In the mid-1880s, a few newspaper writers from the east coast ended up in Saint Paul, Minnesota, in winter and weren’t impressed with what they found. Despite being the state capital and its strategic location along the Mississippi River — a critical transportation corridor then and now — the writers couldn’t get over how cold it was. In the reports that followed their trip, they likened the city to Siberia and some even declared that it was unfit for human habitation.
The locals didn’t take kindly to those comments. After all, they sort of liked their cold winters, no matter how dark and gloomy it got. In response, they opted to throw a party to celebrate all things winter. In 1886, the first Saint Paul Winter Carnival was born. That inaugural event featured ice skating, a toboggan slide and an ice palace that was among the first structures in the city to have electricity. The event was an immediate hit and was held off and on over the next half-century before finally becoming an annual event in 1946, one that attracted tens of thousands of attendees every winter. Among those in attendance was Norm Kurtz of Whitefish. One night at the bar a few years later, Kurtz and some friends started talking about how Whitefish needed a mid-winter event to stave off the seasonal blues that usually set in around February. Kurtz suggested they try and replicate the winter carnival he attended back in Minnesota.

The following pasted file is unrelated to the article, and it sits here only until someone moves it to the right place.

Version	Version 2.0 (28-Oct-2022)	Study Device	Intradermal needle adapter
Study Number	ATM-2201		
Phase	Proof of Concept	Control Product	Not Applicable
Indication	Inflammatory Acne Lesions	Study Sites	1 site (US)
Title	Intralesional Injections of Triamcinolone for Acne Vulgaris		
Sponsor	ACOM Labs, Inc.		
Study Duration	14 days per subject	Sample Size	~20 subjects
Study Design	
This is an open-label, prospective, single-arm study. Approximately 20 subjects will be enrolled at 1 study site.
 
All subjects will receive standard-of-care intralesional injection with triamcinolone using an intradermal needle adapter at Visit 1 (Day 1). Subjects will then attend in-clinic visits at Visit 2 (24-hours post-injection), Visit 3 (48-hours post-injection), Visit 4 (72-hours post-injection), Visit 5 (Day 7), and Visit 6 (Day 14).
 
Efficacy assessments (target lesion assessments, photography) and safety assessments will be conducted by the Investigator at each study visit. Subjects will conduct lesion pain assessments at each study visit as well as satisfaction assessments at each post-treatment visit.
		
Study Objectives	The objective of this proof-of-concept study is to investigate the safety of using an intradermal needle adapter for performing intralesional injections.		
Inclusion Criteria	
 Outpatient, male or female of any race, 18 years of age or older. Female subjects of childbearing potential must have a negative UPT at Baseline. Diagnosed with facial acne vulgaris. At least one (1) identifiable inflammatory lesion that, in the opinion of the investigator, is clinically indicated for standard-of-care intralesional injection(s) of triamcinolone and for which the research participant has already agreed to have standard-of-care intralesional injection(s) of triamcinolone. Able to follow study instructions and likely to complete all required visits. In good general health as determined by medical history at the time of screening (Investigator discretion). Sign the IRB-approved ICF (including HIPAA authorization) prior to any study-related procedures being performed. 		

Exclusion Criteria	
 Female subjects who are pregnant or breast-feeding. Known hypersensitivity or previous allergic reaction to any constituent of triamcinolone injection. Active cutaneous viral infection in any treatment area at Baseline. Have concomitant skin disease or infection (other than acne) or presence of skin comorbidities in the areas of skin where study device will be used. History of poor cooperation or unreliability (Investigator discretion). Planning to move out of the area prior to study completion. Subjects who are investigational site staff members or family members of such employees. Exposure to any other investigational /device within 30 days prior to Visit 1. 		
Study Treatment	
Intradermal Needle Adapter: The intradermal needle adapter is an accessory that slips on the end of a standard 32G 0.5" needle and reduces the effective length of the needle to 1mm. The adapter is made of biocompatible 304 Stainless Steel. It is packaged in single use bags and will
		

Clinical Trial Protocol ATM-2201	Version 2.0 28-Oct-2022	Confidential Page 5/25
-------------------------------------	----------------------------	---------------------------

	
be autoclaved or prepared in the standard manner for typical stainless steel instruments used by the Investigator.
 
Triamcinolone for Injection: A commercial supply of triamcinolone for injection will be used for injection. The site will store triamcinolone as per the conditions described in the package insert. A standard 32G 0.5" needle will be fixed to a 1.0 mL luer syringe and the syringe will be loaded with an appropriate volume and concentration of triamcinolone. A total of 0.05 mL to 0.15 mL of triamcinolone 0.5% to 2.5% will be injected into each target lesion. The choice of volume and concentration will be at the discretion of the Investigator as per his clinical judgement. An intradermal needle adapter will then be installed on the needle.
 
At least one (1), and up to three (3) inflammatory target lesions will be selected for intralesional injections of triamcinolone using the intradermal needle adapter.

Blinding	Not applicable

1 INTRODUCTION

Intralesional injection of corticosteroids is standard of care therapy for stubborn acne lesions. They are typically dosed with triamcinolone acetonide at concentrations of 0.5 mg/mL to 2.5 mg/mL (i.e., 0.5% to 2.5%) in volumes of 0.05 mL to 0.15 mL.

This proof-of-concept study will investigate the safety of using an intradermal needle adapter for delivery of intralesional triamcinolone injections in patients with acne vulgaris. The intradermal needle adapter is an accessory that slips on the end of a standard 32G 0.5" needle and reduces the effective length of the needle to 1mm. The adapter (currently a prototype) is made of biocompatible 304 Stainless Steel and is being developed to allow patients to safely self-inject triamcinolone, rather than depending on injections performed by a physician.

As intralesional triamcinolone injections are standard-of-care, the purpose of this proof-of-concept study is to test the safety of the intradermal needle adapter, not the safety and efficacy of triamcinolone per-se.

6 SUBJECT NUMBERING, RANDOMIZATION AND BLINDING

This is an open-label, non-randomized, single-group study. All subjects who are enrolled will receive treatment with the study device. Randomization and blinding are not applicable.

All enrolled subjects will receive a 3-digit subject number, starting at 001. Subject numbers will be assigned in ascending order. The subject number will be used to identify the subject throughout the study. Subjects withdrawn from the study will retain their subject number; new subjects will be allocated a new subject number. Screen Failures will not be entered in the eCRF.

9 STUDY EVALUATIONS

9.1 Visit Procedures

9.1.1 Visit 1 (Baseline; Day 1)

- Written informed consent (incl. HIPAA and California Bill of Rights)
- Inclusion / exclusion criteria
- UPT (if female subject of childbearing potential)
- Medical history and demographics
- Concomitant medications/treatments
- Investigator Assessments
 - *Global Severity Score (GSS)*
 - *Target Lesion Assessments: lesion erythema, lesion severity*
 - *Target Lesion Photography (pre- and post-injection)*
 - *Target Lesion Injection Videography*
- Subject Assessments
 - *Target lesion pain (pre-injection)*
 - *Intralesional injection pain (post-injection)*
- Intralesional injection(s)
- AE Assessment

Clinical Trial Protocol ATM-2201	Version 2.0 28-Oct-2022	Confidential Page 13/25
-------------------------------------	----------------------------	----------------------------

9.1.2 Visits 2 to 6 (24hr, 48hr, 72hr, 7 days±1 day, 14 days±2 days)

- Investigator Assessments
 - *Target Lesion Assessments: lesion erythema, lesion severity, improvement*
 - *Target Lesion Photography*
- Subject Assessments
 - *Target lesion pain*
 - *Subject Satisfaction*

“The idea was the result of a little bit of dreaming and a little bit of drinking,” Kurtz said back in 2010.
The first Whitefish Winter Carnival was in 1959 and it’s been held every year since (although it went virtual in 2021 due to the pandemic). The carnival organizers borrowed heavily from the Saint Paul edition, transplanting some of the lore of the original (which just so happens to be the oldest winter festival in the United States). Along with a king and queen, there’s a prime minister and a quirky cast of characters that follow them around, including yetis, Vikings, and penguins. During the early years of the Whitefish Winter Carnival, the event was even graced with the presence of the king and queen from the Saint Paul festival. Susan Abell was the Whitefish queen in 1962 and recalls the Saint Paul delegation warning the Montanans that they needed to do everything they could to protect their celebration.
“I remember them saying, ‘within a few years, your carnival could die off. People will get used to it and they think it will always happen and that they don’t need to support it,’” she recalled, adding that the Saint Paul festival petered out after a few years before being revived.
But the Whitefish one never died and in 2022 it is celebrating its 63rd year. For more information, visit whitefishwintercarnival.com.